The Impact of Inflation on Real Wages in the European Labour Market
For the first time in decades, most Europeans became poorer in relative terms. As inflation outpaced wage increases, real wages fell in 2022. Coupled with considerable interest rate increases and inflation indexation of rents, the effect has deteriorated the purchasing power of European consumers.
In 2022 (the most recent number to date), wages in the EU increased by 4.9 per cent compared to the same quarter last year. The corresponding inflation number amounted to 9.2 per cent. This translates to a decline in real wages of 4.3 per cent.
Governments ensuring minimum wage increases
As an answer to this development, governments have sharply raised minimum wages and several global companies have increased salaries by record amounts as well as hand out one-time cash payments. Despite these efforts, increases in salaries have not been in line with inflation. There are worries that, with tight labour markets giving employees strong bargaining position, the current round of wage negotiations could lead to “excessive” wage increases which could result in more entrenched inflationary pressures.
While it is unlikely that a wage-price spiral would develop in Europe, as people are focused on limiting the loss of purchasing power instead of increasing it, the salary increases agreed currently based on very high inflation in 2022, could result in much weaker deceleration of inflation for this year and the next.
In Europe the high inflation has been mainly brought on by the energy crisis, instead of stimulus-fuelled consumption like in the US, and as such it has also hurt producers. Therefore, an additional burden, stemming from the need to pay higher wages to employees, would most certainly be levied onto consumers through further increases in prices of goods and services. In such a situation, central banks would be forced to tighten monetary policy even more to fight protracted pricing pressures.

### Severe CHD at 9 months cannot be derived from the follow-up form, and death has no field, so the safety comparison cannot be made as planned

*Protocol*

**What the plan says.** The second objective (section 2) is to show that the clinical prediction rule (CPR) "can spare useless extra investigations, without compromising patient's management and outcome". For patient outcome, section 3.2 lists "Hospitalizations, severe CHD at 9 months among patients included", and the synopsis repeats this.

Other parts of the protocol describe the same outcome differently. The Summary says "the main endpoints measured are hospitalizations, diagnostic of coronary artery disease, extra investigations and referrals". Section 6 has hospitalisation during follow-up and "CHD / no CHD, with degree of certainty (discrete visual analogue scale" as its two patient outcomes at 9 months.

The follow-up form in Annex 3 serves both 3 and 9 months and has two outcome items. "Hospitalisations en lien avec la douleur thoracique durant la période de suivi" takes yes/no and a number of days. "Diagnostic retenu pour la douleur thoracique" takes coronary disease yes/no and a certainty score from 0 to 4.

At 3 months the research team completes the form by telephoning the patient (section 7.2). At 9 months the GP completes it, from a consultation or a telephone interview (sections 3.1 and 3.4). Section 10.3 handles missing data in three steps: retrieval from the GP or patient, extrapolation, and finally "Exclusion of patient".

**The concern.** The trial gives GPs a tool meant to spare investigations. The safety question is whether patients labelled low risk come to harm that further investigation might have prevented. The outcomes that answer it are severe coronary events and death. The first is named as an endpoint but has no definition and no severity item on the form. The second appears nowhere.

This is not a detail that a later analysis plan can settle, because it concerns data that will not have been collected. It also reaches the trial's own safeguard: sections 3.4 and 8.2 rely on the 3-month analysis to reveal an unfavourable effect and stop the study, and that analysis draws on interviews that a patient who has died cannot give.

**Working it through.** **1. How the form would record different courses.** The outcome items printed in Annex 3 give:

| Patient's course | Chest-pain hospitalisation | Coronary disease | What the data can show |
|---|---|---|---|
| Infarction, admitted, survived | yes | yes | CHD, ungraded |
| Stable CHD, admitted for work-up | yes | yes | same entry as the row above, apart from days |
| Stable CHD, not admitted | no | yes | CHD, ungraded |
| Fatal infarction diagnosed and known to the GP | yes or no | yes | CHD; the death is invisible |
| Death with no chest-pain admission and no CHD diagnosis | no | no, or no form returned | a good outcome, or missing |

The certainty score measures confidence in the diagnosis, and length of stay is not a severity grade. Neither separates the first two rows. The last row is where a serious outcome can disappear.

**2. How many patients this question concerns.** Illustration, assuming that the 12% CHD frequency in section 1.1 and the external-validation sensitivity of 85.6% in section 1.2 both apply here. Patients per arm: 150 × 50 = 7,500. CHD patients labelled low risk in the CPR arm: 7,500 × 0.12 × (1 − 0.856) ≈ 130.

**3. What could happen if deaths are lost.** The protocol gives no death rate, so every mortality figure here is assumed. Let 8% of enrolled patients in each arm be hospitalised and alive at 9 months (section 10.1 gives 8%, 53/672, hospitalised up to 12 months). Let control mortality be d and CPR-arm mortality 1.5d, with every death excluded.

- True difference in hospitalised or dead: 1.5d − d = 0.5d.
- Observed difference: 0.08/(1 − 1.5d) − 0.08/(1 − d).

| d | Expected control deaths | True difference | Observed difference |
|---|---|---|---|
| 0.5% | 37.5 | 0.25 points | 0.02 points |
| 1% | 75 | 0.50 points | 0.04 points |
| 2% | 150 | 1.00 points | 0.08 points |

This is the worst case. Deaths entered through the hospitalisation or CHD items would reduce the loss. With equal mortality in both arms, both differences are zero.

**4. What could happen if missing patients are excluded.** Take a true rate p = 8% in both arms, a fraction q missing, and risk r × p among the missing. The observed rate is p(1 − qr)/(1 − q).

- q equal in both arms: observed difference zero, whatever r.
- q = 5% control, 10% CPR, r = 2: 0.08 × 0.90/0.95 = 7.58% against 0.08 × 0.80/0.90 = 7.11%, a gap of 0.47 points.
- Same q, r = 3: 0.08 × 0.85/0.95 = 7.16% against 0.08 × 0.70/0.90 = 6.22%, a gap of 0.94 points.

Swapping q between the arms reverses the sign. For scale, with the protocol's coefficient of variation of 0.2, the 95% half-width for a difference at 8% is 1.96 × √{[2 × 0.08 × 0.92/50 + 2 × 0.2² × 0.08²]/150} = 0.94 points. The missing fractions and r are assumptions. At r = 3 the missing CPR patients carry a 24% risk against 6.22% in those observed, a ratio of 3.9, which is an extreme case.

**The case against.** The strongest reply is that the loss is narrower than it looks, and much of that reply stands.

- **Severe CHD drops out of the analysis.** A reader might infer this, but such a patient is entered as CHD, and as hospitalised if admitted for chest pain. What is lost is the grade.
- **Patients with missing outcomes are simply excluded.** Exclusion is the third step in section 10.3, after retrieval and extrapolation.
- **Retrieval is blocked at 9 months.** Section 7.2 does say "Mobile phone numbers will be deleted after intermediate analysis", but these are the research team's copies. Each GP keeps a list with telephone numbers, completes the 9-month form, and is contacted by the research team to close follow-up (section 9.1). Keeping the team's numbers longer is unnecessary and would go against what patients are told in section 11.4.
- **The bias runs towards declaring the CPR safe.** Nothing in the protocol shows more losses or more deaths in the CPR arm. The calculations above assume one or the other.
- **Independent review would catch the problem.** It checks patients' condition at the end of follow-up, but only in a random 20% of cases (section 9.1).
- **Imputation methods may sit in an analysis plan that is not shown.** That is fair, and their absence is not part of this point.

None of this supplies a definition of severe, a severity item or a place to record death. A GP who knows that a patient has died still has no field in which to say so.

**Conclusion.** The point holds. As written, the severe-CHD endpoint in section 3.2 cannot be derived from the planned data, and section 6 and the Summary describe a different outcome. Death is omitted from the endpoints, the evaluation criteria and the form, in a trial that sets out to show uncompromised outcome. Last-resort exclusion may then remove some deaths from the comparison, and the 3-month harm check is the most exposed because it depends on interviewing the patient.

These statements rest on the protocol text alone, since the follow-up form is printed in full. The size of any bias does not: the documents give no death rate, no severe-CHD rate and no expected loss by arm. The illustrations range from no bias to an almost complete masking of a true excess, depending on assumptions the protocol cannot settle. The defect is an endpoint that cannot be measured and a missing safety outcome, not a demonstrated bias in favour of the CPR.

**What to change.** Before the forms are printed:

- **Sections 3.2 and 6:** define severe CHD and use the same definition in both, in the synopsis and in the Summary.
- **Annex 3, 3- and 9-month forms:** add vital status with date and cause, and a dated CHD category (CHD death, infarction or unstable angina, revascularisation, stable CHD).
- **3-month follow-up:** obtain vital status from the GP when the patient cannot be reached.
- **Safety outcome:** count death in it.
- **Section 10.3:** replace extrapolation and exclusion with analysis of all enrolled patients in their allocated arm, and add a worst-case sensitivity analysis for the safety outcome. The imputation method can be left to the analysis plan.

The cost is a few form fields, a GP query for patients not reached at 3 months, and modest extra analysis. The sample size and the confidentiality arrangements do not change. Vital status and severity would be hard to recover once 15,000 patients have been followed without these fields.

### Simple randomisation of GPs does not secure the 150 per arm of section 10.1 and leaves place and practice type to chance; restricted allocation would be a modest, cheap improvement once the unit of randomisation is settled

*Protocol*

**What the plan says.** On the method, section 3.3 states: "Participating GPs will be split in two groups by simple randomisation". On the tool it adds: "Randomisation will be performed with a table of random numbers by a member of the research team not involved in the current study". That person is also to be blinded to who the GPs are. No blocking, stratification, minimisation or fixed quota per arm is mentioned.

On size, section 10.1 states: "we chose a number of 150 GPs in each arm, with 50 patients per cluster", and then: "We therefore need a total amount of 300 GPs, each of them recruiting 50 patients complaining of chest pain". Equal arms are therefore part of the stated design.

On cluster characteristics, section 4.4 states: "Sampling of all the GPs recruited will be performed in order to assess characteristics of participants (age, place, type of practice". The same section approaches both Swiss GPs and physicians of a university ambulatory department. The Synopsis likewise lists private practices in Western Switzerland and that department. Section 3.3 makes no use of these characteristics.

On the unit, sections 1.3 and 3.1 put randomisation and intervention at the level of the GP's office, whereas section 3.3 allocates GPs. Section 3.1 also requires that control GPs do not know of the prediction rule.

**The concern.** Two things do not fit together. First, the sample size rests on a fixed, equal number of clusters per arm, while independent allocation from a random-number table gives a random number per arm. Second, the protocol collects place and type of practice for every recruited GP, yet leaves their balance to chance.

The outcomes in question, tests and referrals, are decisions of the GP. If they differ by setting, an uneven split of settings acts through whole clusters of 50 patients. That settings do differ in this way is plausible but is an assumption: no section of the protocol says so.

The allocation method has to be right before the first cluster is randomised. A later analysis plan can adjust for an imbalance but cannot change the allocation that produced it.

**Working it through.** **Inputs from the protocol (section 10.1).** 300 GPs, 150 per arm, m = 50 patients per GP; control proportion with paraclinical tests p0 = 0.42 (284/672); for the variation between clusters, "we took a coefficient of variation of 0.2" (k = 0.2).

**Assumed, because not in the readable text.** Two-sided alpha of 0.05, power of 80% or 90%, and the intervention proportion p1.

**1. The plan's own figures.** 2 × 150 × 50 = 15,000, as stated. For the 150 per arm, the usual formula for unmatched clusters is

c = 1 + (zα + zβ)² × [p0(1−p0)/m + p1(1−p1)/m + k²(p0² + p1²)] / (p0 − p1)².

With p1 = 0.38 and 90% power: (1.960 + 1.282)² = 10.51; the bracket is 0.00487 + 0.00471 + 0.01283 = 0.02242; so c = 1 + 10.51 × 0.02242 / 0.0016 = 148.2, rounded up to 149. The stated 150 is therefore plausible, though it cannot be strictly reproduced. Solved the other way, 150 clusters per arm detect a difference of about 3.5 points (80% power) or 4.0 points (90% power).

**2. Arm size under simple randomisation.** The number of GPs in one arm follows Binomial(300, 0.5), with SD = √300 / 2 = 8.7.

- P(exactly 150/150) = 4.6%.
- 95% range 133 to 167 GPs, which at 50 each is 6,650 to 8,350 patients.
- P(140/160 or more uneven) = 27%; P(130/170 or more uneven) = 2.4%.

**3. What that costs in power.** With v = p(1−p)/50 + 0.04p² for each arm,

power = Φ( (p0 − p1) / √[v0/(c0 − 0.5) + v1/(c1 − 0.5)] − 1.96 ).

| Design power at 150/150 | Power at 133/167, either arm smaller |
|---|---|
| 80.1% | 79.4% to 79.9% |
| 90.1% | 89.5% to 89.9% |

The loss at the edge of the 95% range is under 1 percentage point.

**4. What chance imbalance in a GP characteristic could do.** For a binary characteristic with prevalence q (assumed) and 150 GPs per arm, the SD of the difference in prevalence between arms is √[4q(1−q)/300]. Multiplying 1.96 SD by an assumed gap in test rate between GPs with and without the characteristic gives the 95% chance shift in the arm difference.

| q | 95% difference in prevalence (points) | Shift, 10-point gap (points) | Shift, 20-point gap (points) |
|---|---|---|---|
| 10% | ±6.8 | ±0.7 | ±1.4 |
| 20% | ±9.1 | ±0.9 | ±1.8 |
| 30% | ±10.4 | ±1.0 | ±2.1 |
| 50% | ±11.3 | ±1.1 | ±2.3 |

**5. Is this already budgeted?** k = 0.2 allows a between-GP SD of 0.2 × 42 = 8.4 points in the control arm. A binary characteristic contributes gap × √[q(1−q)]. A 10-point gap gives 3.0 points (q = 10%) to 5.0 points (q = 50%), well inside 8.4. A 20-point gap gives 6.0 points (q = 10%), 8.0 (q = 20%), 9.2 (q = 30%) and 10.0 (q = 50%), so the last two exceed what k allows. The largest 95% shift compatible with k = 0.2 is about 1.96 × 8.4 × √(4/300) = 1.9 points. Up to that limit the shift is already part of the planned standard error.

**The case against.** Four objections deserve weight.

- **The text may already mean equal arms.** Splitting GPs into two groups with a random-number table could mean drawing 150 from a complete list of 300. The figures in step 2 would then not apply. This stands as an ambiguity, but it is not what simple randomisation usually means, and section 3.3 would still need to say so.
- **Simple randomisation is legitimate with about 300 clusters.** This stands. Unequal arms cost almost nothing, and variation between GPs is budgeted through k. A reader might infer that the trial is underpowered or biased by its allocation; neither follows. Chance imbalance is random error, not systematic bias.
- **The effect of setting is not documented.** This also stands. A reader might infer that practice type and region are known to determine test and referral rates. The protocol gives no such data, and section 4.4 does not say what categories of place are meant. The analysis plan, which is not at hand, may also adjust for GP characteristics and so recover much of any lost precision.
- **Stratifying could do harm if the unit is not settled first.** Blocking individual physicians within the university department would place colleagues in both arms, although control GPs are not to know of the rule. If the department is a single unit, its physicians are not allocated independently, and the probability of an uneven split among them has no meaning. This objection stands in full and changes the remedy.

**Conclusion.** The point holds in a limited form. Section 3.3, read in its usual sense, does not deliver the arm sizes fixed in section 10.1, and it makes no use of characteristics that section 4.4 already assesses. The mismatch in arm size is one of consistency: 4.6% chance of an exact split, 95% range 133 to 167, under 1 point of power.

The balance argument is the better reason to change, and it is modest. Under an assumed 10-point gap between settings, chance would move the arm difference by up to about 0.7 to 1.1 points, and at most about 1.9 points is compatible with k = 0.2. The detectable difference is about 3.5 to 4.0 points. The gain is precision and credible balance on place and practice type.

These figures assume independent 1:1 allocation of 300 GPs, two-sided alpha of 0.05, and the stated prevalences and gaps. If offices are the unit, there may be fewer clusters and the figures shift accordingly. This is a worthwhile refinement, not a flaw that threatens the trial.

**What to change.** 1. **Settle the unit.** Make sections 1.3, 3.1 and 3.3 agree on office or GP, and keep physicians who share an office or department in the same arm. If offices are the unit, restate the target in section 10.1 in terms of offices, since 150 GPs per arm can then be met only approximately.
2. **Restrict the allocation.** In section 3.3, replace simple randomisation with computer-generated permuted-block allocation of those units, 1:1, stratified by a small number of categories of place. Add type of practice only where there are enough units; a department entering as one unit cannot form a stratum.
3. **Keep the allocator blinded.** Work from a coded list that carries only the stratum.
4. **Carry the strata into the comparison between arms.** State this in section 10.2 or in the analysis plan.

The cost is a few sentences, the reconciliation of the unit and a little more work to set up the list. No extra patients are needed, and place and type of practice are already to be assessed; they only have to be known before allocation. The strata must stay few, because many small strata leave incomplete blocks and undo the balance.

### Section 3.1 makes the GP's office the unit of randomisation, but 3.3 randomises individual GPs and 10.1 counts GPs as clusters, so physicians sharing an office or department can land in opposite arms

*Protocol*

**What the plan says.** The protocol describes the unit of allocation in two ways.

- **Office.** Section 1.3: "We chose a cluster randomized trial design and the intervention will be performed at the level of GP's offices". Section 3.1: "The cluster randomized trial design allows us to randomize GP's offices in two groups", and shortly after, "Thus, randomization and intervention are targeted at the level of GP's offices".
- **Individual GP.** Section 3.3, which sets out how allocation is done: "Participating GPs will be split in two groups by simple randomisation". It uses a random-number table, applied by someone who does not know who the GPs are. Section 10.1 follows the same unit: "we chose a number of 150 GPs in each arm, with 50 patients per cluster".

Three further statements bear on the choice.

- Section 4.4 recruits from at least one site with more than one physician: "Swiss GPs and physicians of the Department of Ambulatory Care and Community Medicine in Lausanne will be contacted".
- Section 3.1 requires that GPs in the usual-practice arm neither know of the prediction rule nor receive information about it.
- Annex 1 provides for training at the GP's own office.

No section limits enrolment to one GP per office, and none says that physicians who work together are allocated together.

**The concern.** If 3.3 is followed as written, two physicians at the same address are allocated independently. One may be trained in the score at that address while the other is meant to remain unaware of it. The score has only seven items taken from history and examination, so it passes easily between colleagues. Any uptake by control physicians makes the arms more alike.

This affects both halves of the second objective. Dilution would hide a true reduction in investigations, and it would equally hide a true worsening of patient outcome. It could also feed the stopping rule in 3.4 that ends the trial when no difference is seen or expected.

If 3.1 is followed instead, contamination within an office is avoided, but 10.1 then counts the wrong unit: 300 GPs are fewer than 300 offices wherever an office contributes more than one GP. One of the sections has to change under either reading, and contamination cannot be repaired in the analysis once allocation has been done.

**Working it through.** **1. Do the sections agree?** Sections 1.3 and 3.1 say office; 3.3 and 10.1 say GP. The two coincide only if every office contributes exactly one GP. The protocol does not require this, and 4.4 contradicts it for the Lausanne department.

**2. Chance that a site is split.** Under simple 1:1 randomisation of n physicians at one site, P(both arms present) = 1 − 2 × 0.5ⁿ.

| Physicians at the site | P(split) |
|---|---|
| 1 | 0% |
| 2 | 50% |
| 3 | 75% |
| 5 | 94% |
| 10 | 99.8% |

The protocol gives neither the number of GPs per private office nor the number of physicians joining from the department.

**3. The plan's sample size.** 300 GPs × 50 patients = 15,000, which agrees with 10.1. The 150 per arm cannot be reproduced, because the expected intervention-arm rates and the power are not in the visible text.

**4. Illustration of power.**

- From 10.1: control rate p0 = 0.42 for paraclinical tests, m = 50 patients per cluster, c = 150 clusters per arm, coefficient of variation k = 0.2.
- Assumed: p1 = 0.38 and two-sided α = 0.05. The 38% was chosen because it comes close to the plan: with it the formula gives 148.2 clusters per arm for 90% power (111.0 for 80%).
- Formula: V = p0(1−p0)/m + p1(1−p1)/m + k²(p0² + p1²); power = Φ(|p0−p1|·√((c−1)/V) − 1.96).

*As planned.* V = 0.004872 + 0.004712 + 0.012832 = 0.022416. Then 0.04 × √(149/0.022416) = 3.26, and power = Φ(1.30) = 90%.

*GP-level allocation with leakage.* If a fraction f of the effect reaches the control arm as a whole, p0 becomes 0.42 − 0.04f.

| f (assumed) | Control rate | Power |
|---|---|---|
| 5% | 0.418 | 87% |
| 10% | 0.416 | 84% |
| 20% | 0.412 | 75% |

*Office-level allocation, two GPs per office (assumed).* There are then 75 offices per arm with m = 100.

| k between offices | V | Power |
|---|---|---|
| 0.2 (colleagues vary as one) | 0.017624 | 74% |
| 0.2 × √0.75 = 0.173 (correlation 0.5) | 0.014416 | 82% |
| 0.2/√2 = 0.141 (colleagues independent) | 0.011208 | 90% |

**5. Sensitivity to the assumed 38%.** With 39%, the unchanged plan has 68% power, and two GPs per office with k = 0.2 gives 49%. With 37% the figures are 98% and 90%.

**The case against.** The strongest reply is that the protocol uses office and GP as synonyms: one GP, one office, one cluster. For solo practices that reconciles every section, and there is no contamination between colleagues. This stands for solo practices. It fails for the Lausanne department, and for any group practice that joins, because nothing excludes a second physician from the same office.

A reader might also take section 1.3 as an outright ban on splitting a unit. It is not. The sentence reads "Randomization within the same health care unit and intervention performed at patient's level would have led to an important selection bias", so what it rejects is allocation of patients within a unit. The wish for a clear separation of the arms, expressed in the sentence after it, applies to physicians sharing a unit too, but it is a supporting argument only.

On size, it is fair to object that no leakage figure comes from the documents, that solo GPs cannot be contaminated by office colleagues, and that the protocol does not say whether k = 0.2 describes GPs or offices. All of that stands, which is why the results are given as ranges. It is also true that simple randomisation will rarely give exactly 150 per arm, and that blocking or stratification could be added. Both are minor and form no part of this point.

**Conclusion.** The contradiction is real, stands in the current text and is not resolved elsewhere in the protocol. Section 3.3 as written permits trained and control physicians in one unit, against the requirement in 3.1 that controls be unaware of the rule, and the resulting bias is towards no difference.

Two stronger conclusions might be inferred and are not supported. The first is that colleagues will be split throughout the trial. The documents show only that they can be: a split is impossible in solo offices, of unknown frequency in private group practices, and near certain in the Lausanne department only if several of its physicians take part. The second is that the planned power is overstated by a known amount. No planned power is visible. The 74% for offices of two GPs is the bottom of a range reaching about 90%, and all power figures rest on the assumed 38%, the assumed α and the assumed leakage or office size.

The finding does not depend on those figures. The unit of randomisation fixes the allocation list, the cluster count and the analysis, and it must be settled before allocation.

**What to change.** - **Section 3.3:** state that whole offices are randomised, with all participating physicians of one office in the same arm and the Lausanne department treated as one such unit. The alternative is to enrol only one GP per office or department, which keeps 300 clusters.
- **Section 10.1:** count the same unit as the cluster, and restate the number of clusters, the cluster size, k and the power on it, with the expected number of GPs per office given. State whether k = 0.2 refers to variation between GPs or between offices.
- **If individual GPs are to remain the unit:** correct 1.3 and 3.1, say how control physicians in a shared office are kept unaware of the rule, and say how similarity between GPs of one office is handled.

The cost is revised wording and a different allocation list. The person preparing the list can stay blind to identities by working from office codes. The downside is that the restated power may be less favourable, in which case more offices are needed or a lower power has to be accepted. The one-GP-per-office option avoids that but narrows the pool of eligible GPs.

Economic slowdown pressuring wage increases
Therefore, policymakers hope that wage bargaining will be focused more on the expected and target inflation, rather than what transpired in 2022. Additionally, the already visible economic slowdown and continued uncertainty could put some downward pressure on wage increases. However, there are some countries or industries where there is automatic wage indexation based on inflation for 2022. For example, in Belgium, workers in regulated sectors, which cover about half a million people, received an automatic salary raise of just over 11 per cent from January 2023.
Consequently, although the inflation rate seems to be slowing, European economies are not out of the woods yet. Despite recent falling energy prices, inflation remains far above the ECB’s 2 per cent inflation target.
The ECB is still expected to oversee more rate hikes before the summer, to combat stubbornly high inflation. How this will play out in the long-run and to what degree the economy will be affected is still to be determined, especially considering that the effect of higher interest rates on the real economy comes with a lag.
We have therefore not yet seen the full impact of the cumulative rates hikes exceeding 350 basis points since mid-2022. Based on the ECB’s bank lending survey, we are only now starting to observe contraction in lending volumes as banks tighten their credit standards while demand for lending is falling due to the sharp increase in borrowing costs and slowing economic activity. The recent crisis of confidence in the banking sector could also reduce the flow of credit more than previously anticipated, resulting in sharper economic slowdown at a time when the European economy is already balancing on the brink of a recession.
These insights are based on April’s issue of Economy in Focus – Intrum’s commentary on the current macroeconomic trends. Read the report in full today.
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